While you may have been advised not to drink water right before bedtime while pregnant, that concern has now been debunked. Do not fret about those nightly glasses of water, as they can actually help you get a better night’s sleep.
When you are dehydrated, your body will produce higher levels of the stress hormone cortisol. In turn, this can lead to lower levels of melatonin, the hormone that regulates sleep. Therefore, it is important to stay hydrated throughout the day and night as it can help you to feel more relaxed and get a better night’s sleep. Try to avoid drinking caffeinated beverages as they can impact melatonin production and disrupt your sleep cycle.
Keep Your Room Dark and Cool
While many pregnant women find that their legs and back hurt when they lie down, others find that their heads feel like they are too big for their pillows. This sensation is likely caused by too much blood flow to the head and too little to the legs.
Try to keep your room as dark and cool as possible. Consider using blackout curtains to reduce light levels. You can also use an eye mask if you are in a room with too many lights that cannot be easily covered. As far as keeping your room cool, try to avoid using a very warm blanket or heavy comforter and run the AC at a temperature that is comfortable for you. Remember, your partner can always put more clothes on if they feel cold.
Invest in a Good Pregnancy Pillow
While some women are able to get comfortable without the help of a pregnancy pillow, others find it to be an absolute necessity. No matter what type of pillow you choose to use, always make sure to clean it regularly, as it can become a breeding ground for bacteria if left unclean.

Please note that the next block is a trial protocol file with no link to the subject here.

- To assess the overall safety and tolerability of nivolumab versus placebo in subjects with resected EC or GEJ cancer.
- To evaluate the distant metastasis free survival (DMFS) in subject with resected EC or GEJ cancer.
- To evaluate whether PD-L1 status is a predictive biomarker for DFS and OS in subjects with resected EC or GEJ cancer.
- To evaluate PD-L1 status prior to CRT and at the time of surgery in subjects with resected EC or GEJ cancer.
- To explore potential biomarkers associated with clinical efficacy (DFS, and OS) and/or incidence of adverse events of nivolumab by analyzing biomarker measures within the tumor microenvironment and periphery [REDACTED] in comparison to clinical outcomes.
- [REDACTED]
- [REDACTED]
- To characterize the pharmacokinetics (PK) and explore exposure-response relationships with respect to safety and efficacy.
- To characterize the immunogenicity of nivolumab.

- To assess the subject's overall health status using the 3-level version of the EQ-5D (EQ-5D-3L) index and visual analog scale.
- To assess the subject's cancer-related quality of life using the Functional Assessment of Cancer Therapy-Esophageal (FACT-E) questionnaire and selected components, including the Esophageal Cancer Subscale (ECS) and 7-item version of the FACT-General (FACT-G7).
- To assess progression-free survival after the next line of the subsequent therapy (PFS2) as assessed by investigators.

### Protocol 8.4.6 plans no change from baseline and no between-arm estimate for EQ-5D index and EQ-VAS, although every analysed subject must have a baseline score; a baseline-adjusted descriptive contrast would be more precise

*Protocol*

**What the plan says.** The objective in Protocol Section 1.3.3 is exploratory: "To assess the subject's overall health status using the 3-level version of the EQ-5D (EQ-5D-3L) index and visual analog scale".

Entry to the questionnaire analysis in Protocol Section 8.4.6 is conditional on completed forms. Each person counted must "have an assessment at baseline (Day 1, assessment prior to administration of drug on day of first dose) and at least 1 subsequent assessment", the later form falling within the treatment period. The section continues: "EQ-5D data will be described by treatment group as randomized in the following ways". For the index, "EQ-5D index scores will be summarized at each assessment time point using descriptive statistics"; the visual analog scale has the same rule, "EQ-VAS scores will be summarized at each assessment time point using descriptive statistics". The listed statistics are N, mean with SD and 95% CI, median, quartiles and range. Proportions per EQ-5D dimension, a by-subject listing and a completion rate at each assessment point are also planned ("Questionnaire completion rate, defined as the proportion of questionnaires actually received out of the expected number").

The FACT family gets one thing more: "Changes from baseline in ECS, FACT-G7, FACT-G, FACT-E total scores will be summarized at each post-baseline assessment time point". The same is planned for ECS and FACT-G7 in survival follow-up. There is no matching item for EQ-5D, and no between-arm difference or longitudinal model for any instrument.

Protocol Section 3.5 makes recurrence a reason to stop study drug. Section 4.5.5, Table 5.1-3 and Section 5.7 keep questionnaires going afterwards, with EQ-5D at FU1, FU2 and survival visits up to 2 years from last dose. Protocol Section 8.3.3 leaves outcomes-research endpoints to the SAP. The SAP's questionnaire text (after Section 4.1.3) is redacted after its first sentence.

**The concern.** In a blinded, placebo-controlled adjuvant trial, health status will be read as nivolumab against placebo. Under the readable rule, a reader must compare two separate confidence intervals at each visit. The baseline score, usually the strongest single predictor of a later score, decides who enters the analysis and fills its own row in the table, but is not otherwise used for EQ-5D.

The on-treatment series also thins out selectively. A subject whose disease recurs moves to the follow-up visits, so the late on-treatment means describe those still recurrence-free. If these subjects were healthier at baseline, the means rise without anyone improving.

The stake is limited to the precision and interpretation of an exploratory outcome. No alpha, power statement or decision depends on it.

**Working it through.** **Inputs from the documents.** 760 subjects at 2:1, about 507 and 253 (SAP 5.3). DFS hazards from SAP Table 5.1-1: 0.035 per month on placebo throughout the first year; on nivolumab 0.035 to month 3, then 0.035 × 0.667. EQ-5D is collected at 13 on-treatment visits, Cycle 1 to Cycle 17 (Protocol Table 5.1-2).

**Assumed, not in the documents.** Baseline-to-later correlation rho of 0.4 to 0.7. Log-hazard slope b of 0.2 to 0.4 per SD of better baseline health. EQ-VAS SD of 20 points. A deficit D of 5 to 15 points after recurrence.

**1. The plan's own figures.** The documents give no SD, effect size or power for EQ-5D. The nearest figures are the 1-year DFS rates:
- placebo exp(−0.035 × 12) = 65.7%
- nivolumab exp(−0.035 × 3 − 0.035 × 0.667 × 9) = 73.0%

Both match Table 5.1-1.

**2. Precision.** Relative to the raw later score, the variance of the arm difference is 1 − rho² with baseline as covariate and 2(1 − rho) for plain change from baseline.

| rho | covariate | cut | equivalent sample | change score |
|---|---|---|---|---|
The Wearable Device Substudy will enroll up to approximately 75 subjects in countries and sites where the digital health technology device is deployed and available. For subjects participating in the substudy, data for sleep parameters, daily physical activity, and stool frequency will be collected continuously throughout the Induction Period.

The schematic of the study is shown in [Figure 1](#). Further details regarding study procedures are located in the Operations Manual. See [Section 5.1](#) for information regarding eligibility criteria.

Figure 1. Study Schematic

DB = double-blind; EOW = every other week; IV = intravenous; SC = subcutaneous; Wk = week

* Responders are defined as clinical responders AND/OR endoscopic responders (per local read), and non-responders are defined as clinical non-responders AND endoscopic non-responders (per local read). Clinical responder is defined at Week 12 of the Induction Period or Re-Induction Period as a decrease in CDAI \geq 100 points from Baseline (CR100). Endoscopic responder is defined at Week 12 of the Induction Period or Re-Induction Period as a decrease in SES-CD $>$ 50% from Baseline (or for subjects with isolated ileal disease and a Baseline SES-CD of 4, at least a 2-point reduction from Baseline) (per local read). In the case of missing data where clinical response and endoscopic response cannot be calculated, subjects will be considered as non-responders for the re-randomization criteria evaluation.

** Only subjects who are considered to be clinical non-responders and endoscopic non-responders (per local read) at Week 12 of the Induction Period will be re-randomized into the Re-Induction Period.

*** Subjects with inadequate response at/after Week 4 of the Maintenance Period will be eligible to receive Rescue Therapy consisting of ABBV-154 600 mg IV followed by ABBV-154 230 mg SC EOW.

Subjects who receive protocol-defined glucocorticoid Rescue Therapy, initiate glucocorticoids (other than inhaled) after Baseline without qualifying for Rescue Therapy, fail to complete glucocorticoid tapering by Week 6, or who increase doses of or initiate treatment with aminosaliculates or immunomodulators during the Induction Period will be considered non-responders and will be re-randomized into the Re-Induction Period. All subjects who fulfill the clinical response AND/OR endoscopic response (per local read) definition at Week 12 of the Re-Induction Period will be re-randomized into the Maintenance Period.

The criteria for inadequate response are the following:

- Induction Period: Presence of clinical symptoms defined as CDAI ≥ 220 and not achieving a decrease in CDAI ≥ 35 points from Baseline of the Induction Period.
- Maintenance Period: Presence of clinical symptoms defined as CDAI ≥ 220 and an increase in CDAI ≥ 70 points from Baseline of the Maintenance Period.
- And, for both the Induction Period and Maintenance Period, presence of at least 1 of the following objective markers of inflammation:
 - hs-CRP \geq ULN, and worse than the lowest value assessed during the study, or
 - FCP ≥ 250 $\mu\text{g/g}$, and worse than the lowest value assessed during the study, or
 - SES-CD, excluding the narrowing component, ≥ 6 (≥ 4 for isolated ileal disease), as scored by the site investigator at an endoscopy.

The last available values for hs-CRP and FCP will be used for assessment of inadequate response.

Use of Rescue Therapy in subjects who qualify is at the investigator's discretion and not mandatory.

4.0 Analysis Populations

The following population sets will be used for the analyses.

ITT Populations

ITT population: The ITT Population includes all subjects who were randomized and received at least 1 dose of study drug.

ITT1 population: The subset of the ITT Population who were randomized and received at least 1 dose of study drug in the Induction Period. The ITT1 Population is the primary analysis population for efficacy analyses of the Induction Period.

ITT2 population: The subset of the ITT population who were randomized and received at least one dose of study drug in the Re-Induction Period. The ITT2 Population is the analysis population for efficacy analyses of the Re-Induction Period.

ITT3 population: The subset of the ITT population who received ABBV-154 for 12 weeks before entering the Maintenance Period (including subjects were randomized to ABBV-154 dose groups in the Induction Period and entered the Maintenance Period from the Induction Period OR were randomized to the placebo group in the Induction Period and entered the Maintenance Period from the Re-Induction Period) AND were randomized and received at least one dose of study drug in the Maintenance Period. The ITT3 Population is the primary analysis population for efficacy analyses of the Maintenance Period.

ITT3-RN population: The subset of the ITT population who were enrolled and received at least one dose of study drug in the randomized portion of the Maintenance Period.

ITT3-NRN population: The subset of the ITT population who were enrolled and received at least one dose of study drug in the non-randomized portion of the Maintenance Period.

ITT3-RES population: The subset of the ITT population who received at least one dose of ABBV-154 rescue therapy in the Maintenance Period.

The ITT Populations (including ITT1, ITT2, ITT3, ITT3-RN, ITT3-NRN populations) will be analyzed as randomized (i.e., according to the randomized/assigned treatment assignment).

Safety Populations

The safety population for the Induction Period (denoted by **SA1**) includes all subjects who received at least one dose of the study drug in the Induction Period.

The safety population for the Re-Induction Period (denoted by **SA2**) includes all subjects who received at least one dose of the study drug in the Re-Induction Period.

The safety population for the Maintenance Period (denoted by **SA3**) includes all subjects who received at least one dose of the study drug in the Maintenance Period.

Some of the most popular pregnancy pillows on the market are the Boppy, the Leachco Snoogle, and the C-shaped pregnancy pillow. There are many other types of pillows that can help to alleviate some of the common sleeping problems during pregnancy such as back pain, leg cramps, and restless sleep.
Pregnancy pillows often come with different shapes and firmness levels to suit a wide range of needs and preferences.
Take a Shower Before Bedtime
This is a trick that many pregnant women swear by. Taking a warm shower before bedtime can help you to unwind, relax, and get ready for sleep. A warm shower can help alleviate some of pregnancy's challenging night-time discomforts. It may even help to reduce the amount of time it takes you to fall asleep! Your body temperature naturally drops as you fall asleep, sending signals to your brain that it is time to fall asleep. After a hot shower, your body temperature will drop more quickly and release those sweet sleepy chemicals sooner.
Give Yourself a Foot Massage
Massaging your feet has been shown to have several health benefits including reduced stress levels, improved blood flow, and stimulation of the production of hormones that can help to ease the pain.
When your feet are relaxed, you will be able to reach a general state of relaxation more easily and therefore get a better night’s sleep. To massage your feet, sit on the floor with your legs crossed. Place your feet on top of your thighs and use your hands to massage each foot. Alternatively, you can lie down with your feet positioned higher than your head. While this may seem uncomfortable, it is a good position for relieving pressure off your back.
If you have a partner, ask them to massage your feet for you. Relaxing the muscles in your feet affects your calves, thighs, and hips as well. This is especially helpful if leg pain is what is keeping you up at night.
Looking for an Experienced OBGYN?
If you are looking for an experienced and compassionate OBGYN in Little Rock, Arkansas, look no further. Contact the Woman’s Clinic today to schedule your first appointment.
For more information about your third trimester and how to navigate it, check out this helpful checklist from our doctors!